How are you coping with the COVID-19 outbreak?
The coronavirus pandemic that is sweeping the globe has had a major impact on the way that we live our daily lives. From those who have lost their livelihoods to those now educating their children at home by day and trying to hold down fulltime jobs by night, life is fraught with unexpected difficulties. And that’s all against a backdrop of each trip out of the house being potentially fatal.
Does anyone really remember how simple normal life used to be?
For the healthcare sector, normal life certainly seems a distant memory. Healthcare workers are under immense strain, with hospitals around the world at breaking point and staff facing grave health risks every time they go to work.
So, what can we do to help ease their load? Projects like the NHS Nightingale are showing what can be achieved when there’s enough political will. Social distancing measures are also making a difference, as is the policy of encouraging those suspected of having the coronavirus of isolating at home, rather than heading straight to their nearest health centre.
The effectiveness of social distancing, in particular, is causing many countries to consider the advantages of using telehealth systems. In the face of a sustained, long-term lockdown with periodic relaxations, the coming together of the public and private sectors to create a telehealth system becomes increasingly appealing.
Telehealth services are easy to access and come with no need for face-to-face contact. As such, they could play a major role in how we handle the ongoing coronavirus pandemic.
Telehealth vs telemedicine… the terms are often used interchangeably and mean much the same thing but not quite! What are telehealth services? Telehealth services are healthcare services that are delivered using telecommunications technology. According to the California Telehealth Resource Center:
“Telehealth is a collection of means or methods for enhancing health care, public health, and health education delivery and support using telecommunications technologies.”
If you have private health insurance, you may well already be able to access telehealth services. Video consultations with private GPs are often available to those who can pay to jump the NHS queues.
What is telemedicine? Telemedicine, meanwhile, is the delivery of clinical services using that same technology.
How does telemedicine work? Telemedicine sees clinicians interact with patients through telephone and video calling services. Using online doctor consultation processes, they can diagnose and treat patients from a remote location.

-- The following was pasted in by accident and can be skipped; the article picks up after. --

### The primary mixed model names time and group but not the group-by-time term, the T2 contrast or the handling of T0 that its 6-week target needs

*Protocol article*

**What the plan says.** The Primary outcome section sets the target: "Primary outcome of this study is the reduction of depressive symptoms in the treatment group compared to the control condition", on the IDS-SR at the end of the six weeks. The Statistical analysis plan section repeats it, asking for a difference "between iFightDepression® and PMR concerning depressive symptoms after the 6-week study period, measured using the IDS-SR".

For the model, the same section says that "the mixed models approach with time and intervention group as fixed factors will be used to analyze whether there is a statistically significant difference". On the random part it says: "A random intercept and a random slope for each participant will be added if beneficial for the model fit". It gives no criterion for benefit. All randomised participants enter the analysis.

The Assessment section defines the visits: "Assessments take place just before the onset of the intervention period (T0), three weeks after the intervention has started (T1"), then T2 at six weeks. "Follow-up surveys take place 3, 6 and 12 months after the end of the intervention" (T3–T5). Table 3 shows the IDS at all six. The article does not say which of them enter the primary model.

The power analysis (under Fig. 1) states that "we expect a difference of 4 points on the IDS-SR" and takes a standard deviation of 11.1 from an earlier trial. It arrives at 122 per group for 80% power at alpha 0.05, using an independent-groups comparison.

Telemedicine can also refer to healthcare professionals interacting with each other, for example when a general practitioner sends photographs or video to a specialist for their opinion.
Reading and watching are like apples and oranges. You can’t compare. Still, here’s a video instead! How do you like them apples?
Telehealth allows patients to connect with medical staff over the phone or via video for their initial consultations, rather than attending GP appointments. Telehealth services also allow for ongoing treatment and follow up appointments in many instances. There are multiple benefits to doing so.
By using mobile laboratory arrangements for healthcare professionals and eliminating the need for physical premises at which patients attend appointments, the service model cuts out some major expenses. The lower cost of telehealth is therefore a major part of the appeal.
The mobile lab arrangement can also help to alleviate hospital congestion, by using a technological solution to free up frontline staff. Telemedicine doctors can determine which patients should stay at home and which should go to hospital, meaning that the staff within the hospitals can dedicate their focus to those in most dire need.
The NHS 111 approach to the coronavirus diagnosis is an example of telehealth services in action. Patients are able to access medical advice over the phone, with those who are worried about their symptoms talking through the best way to access physical healthcare facilities if needed. Qualified call handlers can advise on everything from self-isolating procedures to coronavirus testing.
COVID testing, at this stage, is not something that can be performed as part of an online consultation. However, plenty of other services can be provided via the internet – not just for coronavirus but in relation to all manner of other health conditions.
During the coronavirus pandemic, another major advantage of telemedicine is its ability to save the lives of frontline healthcare workers. By reassuring those with non-urgent COVID-19 symptoms that they can stay at home, telehealth doctors can help to slow the pace of the virus spreading, including reducing the risk of frontline staff becoming infected. Not only that, but by diagnosing and treating patients remotely, telemedicine doctors can help to conserve personal protective equipment (PPE) for frontline health workers.
Of course, telemedicine is not a perfect solution. There are instances where a patient’s condition is harder to assess by video than it is during a face-to-face consultation.
Not only that, but telehealth services often can’t deliver the same depth of personal connection that a family GP can. While this might seem to be a minor point on the surface, when one considers the intensely personal nature of some health issues, and the trust required to discuss them honestly with a healthcare professional, it does become more relevant.
Telehealth services, just like traditional medical centres, need to maintain a network of qualified doctors, nurses and other healthcare professionals. The key difference is that telemedicine providers don’t need to rely on their clinicians living in one particular area.
This means that telehealth providers can deliver a global solution when it comes to building their medical staff networks. This is just the same advantage that Tomedes has when providing our language solutions. Those providing our translation services form a network that extends around the globe. Their inclusion in that network is based on their skill with languages and their experience, not their physical location.
Delivering a telemedicine service is not without its technical challenges. Those using the service – both clinicians and patients – need access to a well-maintained platform that delivers on the technical front.